Songs of Hope, Glory, and Joy

The three songs chosen for this column all come from England and are found in a new hymnal, Sing Glory, produced by Jubilate Hymns, Ltd., the publishing arm of a group of about sixty British clergy, authors, and musicians that have been active in preparing new songs for the church since the 1960s (see box on p. 31 and a review of Sing Glory on p. 47). The first song predates the formation of the Jubilate Group; the other two are by active members of the group.


Tell Out, My Soul

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Mary’s response to the angel’s news was a song sung later in the presence of her relative Elizabeth (“My soul magnifies the Lord,” Luke 1:46-55), a song that Christians have been singing ever since, often named the Magnificat after the first word of the song in Latin. In fact, it may be the portion of Scripture most frequently set to music (one publisher lists 876 different items for this text). It is sung every day to numerous settings at evensong in English cathedrals and frequently elsewhere around the world. Grand settings like Bach’s or Vivaldi’s Magnificat appear as concert pieces.

Mary’s song is reminiscent of Hannah’s song in 1 Samuel 2:1-10, also a response to the birth of a child. In both cases the songs of these women were also responses to the Word of God—Eli’s assurances to Hannah (1 Sam. 1:17) and the angel’s announcement to Mary. These songs are juxtaposed to God’s good words (see box this page).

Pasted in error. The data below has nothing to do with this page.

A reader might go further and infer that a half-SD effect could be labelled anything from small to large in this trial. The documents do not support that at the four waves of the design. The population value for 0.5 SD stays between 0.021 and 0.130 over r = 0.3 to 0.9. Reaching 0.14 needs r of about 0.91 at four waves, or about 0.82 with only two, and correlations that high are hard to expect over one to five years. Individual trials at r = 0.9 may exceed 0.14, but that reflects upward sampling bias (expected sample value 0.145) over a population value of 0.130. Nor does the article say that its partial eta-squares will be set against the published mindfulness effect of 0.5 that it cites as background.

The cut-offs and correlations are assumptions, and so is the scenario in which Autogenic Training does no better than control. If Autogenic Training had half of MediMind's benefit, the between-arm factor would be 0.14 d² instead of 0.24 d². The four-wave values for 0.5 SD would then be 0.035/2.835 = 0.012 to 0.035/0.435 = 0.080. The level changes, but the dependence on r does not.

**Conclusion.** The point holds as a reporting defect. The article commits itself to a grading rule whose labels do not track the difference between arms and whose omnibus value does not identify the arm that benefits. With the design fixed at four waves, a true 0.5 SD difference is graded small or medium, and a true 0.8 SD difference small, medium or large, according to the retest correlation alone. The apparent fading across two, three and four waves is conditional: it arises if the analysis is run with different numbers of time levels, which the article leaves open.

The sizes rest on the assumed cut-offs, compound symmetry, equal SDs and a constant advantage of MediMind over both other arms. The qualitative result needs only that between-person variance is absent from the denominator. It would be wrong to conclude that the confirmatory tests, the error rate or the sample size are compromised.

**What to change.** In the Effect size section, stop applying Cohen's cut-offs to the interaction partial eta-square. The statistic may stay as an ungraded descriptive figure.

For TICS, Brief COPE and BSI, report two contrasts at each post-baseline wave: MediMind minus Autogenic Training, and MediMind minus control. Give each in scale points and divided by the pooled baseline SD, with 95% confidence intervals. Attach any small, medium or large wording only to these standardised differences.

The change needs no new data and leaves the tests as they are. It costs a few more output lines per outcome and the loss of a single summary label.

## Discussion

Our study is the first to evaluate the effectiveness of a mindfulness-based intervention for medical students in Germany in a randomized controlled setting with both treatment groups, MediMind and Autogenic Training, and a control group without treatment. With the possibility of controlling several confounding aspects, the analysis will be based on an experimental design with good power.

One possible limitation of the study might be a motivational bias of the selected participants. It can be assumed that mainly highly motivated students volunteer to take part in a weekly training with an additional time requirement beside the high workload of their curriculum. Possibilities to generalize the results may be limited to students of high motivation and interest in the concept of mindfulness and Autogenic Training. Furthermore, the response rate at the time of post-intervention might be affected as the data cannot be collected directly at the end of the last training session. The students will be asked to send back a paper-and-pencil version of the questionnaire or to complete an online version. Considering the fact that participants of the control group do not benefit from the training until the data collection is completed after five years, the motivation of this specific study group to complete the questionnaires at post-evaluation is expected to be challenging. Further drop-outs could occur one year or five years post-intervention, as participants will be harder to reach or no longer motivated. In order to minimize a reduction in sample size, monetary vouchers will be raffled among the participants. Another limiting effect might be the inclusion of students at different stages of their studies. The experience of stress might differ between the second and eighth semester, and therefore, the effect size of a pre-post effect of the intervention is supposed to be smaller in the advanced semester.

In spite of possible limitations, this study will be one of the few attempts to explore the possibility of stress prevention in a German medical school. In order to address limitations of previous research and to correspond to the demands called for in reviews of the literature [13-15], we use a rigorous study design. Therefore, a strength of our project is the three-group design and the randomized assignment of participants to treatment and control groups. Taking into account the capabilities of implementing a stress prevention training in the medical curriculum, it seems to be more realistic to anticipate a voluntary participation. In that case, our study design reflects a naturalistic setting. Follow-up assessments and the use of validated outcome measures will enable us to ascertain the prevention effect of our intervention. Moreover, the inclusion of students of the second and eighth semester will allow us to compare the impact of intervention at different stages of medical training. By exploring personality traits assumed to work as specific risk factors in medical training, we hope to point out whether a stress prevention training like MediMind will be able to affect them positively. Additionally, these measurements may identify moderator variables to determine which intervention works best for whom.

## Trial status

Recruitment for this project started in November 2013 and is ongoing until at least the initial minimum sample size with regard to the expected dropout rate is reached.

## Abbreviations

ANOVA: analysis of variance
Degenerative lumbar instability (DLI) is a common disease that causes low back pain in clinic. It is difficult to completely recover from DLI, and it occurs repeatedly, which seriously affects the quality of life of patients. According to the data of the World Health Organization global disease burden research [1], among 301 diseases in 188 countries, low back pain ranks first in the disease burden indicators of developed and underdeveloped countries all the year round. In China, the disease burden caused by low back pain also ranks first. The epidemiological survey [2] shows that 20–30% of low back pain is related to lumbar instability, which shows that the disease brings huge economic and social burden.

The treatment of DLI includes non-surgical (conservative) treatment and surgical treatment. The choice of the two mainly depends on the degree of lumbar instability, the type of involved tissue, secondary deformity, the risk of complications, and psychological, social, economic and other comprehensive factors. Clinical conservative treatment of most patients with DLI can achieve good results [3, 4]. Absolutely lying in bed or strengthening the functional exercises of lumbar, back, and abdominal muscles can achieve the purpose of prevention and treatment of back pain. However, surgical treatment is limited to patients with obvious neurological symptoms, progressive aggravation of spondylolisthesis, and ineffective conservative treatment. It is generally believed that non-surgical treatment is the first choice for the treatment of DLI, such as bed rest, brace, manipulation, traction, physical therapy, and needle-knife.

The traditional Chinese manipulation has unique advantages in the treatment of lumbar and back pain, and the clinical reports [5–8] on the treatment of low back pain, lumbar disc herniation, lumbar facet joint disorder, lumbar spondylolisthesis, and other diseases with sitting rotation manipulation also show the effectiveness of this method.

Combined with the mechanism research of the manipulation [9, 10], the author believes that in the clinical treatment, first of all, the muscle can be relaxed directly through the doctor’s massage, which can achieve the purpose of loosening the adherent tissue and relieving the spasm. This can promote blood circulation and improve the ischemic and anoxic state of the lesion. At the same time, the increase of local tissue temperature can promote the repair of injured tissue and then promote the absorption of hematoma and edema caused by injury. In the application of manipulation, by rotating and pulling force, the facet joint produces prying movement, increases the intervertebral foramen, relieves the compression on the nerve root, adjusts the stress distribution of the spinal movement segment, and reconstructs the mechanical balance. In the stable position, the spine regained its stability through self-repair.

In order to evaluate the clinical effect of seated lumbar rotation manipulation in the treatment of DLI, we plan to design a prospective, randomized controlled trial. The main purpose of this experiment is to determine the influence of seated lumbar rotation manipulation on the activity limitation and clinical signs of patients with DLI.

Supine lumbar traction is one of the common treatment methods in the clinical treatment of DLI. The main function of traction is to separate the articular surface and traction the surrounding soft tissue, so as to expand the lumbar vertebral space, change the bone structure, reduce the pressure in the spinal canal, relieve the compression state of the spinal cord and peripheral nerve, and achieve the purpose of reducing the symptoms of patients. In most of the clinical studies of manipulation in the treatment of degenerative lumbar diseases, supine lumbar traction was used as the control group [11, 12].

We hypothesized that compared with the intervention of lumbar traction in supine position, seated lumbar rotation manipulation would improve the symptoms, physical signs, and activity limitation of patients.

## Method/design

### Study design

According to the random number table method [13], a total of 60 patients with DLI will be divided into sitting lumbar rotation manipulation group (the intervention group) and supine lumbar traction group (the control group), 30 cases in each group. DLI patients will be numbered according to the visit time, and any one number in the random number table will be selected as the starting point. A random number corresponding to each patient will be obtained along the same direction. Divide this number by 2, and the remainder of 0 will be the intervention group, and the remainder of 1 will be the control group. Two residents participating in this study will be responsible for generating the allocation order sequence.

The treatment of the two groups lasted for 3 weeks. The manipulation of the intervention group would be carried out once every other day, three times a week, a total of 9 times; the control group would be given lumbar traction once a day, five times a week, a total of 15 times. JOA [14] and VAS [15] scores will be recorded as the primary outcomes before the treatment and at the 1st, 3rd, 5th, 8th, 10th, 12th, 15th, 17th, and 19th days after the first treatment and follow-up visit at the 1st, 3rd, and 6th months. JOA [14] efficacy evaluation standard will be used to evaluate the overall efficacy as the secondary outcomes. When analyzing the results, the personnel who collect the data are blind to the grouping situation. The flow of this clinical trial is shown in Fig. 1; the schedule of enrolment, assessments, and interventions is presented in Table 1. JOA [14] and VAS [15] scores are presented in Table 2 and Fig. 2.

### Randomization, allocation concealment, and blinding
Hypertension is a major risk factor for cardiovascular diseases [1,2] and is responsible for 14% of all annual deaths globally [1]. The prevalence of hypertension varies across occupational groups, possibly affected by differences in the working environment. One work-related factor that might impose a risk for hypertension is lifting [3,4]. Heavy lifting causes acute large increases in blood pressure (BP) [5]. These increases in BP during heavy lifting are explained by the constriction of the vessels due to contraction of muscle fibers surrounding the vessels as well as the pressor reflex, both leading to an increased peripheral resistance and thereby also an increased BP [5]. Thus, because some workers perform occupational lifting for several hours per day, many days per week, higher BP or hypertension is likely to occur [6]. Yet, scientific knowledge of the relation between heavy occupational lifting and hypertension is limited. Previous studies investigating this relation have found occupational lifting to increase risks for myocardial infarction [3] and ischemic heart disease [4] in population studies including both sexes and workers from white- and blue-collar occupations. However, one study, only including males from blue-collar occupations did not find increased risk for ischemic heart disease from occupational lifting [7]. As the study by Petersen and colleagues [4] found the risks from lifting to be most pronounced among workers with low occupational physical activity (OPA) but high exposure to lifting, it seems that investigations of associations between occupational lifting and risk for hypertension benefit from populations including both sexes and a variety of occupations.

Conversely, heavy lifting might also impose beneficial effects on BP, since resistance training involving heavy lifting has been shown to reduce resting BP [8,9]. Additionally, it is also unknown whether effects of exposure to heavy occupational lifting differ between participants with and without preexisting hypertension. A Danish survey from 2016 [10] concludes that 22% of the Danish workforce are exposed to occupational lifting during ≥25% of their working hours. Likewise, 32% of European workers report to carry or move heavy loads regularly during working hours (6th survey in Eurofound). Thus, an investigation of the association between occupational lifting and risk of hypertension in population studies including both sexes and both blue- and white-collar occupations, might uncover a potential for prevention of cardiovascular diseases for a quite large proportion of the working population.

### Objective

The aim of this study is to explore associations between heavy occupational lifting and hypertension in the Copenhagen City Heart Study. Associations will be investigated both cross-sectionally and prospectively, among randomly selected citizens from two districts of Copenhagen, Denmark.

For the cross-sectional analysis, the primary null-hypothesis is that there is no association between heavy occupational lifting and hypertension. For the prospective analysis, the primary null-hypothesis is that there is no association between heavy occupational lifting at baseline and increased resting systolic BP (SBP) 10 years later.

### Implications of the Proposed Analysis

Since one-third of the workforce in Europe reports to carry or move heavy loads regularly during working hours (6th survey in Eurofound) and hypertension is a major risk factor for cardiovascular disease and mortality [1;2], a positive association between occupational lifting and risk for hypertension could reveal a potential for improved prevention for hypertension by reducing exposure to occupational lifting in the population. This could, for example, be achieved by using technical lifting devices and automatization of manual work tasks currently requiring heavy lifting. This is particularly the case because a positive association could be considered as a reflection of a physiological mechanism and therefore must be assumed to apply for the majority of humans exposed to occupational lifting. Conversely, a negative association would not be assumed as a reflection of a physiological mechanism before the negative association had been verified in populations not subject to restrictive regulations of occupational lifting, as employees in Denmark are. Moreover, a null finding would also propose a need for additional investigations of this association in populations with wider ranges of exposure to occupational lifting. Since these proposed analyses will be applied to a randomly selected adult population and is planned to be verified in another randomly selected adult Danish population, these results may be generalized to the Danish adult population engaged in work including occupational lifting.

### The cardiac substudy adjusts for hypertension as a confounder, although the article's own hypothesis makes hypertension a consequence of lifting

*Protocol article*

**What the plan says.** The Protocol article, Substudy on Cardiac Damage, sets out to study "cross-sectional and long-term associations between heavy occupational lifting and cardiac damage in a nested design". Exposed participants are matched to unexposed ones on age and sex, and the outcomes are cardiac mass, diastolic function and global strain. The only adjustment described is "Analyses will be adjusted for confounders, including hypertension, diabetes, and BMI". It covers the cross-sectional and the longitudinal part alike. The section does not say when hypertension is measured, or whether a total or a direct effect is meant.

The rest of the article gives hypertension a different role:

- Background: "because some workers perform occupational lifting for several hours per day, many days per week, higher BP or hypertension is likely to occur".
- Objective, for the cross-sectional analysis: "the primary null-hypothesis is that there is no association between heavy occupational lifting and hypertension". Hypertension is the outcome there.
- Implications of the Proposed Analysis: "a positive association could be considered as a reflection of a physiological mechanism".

Use Dudley-Smith’s setting of Mary’s song as a response to the good news announced in the Old Testament lesson for the first Sunday in Advent (Isa. 2:1-5, Revised Common Lectionary), which says, in part:

[The Lord] shall judge between the nations and shall arbitrate for many peoples; they shall beat their swords into plowshares . . . (v. 4a).

To which the people respond in song, “Tell out, my soul, the greatness of the Lord! Unnumbered blessings give my spirit voice. . . .”

Isaiah is rich with images and ways of anticipating the coming of Messiah. In this passage, he reaches back to the assembly of God’s people at Mount Sinai. There the newly redeemed people of Israel gathered in God’s presence to learn his words so that they might walk in his paths. In Isaiah’s prediction, the place is changed from Sinai to Jerusalem, reflecting the placement of the temple on Zion, the new mountain meeting place with God. Isaiah is also anticipating, in a shadowy way, the coming of Messiah, to judge the nations into peace.

As we approach the Christmas celebration by way of Advent, this text casts our anticipation in Isaiah’s images. It will be a time of beating swords into plowshares and spears into pruning hooks, a time of peace on earth—words we are longing to hear in the twenty-first century.